March 2020 has been a rough month for the markets. This week has been a continuation of what we have seen since the end of February, much like the song lyric above. This time around has been even rockier than last week. We have seen an elevated level of caution from officials and we officially have a pandemic to contend with. As that happened, a flurry of events were postponed or canceled and schools were closed. This has ramped up the panic and hysteria to levels not seen in a long time. At the time of this writing (3/16/20) all three indexes have officially returned to bear markets. We saw this happen at the end of 2018, but this time it certainly feels different.
We understand that you have concerns. We try to make our investment decisions on facts alone, but we understand on the other end of the portfolios that we manage are people; people with concerns, possibly anger, certainly questions. We want to be a resource to you when any of that comes up. Please do not hesitate to reach out to us.
As we mentioned in the letter that went out last fall, we took a preemptive strategy by making portfolio adjustments last year to reduce volatility and correlation in your portfolios. This is how can we keep your portfolios from being tied to what’s happening overall in the market. While it may not feel like it as you watch your portfolios balance bouncing around, this was a successful maneuver that has limited the freefall that all-equity investors have seen over the past couple of weeks. It is also important to keep in mind that even the most aggressive portfolios that we manage were not sitting in all stocks. The majority of our client portfolios are either built with a conservative or moderate risk tolerance. As a reminder, that breaks down to being only 31% stock for conservative investors, and 46% stock for slightly more moderate investors. The rest of your portfolio is made up of cash, bonds and alternative investments that are designed to buffer this movement as much as possible, while being cognizant of not wanting to take away all the positive attributes of stock (which there are plenty, even in times like this when it doesn’t feel like it.)
We understand that part of the reason that you have invested/saved in the first place was to ultimately spend your nest egg. Whether you are forced to take out your required minimum distribution or we have worked with you to set up recurring distributions, we have plans in place on how to ensure that you are receiving needed cash with as little disruption as possible. How and why have we done this? First, the reason that we create a systematic liquidation strategy is so we aren’t selling depressed holdings at inopportune times. We know these positions should rebound over time and we want to allow them to stay unscathed to return to their original levels. So how do we determine what to sell when you need funds in volatile times like this? In a nutshell, we have organized your investment positions around criteria such as the type of investment it represents, and how correlated it is to the equity markets, among other criterion. Based on this ordering, we can sell what is needed without causing your portfolio to unintendedly become more or less risky than you are comfortable with.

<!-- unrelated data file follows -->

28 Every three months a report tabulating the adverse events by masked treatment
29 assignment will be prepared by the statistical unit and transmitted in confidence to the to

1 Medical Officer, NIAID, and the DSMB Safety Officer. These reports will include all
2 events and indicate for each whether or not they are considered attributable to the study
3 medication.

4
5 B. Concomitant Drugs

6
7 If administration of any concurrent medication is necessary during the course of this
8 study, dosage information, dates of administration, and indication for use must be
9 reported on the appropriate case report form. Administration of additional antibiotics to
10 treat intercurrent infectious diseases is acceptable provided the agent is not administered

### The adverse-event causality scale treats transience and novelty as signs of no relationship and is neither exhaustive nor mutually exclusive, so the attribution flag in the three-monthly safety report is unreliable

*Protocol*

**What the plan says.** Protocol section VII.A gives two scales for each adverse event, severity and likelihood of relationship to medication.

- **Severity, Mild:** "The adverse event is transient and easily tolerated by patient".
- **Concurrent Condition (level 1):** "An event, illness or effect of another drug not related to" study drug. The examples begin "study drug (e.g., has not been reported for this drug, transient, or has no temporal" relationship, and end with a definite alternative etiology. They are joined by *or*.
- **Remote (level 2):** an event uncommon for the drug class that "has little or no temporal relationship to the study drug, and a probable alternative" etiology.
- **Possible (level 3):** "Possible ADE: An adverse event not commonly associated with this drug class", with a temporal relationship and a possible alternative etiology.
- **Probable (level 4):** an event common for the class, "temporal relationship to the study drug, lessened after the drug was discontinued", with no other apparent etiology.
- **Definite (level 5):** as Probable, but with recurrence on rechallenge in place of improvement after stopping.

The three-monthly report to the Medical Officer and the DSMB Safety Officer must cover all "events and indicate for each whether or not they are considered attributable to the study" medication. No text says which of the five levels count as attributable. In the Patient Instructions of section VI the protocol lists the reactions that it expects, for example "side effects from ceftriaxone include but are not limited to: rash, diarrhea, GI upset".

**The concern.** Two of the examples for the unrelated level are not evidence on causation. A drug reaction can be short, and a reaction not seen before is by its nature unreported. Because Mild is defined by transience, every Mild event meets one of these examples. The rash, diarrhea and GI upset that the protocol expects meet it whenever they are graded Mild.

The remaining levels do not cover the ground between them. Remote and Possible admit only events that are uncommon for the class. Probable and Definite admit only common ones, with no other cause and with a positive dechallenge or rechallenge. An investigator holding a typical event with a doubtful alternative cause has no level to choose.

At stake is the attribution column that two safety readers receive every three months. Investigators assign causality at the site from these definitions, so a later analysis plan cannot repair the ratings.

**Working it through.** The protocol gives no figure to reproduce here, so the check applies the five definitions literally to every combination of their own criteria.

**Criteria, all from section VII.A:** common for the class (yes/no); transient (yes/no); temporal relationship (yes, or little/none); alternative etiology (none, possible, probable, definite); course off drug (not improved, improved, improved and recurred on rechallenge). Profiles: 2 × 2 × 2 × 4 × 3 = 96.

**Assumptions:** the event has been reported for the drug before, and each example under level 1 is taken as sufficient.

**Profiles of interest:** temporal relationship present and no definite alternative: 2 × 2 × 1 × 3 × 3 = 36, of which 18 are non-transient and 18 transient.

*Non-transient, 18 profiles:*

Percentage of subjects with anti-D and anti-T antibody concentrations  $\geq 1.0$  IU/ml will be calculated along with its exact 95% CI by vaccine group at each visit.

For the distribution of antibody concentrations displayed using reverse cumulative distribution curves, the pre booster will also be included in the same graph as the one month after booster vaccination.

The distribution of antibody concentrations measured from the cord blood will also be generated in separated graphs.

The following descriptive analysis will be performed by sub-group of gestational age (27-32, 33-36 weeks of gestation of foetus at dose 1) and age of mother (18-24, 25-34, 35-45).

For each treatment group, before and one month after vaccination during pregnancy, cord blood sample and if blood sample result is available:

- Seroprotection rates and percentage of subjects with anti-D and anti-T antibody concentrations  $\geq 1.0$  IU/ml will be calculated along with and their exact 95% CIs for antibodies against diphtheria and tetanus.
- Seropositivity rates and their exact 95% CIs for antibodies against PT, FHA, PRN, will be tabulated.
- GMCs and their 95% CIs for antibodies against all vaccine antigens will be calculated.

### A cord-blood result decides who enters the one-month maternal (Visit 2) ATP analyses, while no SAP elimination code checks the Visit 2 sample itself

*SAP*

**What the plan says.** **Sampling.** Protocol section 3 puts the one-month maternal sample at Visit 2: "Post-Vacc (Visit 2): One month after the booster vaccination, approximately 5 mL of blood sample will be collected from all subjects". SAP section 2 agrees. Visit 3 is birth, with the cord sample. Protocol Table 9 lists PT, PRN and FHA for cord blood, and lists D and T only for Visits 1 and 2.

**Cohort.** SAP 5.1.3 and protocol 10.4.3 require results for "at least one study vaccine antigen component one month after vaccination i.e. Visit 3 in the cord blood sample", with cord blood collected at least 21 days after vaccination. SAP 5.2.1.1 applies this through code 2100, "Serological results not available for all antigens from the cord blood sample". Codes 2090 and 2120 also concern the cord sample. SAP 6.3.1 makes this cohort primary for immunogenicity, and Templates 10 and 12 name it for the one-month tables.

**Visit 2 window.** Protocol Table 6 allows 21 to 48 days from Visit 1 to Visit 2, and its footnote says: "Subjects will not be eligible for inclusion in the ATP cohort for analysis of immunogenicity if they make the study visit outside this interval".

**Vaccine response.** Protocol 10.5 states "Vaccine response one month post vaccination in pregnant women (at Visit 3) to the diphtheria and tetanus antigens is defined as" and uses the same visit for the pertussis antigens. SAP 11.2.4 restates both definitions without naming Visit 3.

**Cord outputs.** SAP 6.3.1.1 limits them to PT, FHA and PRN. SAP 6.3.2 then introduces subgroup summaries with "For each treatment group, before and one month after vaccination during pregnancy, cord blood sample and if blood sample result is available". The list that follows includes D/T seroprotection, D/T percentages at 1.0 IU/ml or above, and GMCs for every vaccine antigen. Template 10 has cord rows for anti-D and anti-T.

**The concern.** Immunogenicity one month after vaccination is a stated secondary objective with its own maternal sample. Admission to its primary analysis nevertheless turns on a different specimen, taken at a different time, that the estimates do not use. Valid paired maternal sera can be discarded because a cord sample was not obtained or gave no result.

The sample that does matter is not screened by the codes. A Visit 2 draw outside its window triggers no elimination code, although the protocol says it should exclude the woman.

As is the case with any shock like this, the overall effect that COVID-19 can have on the economy cannot be determined, regardless of what you may hear on the world news each evening. There will be plenty of prognosticators telling us of an impending recession, possibly even depression. For now, we have to take this one day at a time, one shock at a time. For now, what is frightening markets is related to the COVID-19 and the oil supply issues, especially in the Middle East and Russia. As all pandemics and other viruses that we have seen over the years have done, this one too will eventually run its course. For now, we can only act on what we know. Until we receive opposing data, we must work on the knowledge that the economy is still fundamentally strong. With that guidance, we have no other assumption, other then, much like the virus, this pandemonium will run its course, too.
Until then, please keep in contact with us regarding your thoughts. We have appreciated seeing most of you over the last couple weeks in the office during tax season. We look forward to when we will be looking back on this time (probably not fondly), as we are sure you will do as well.
Ryan Flanders, CFA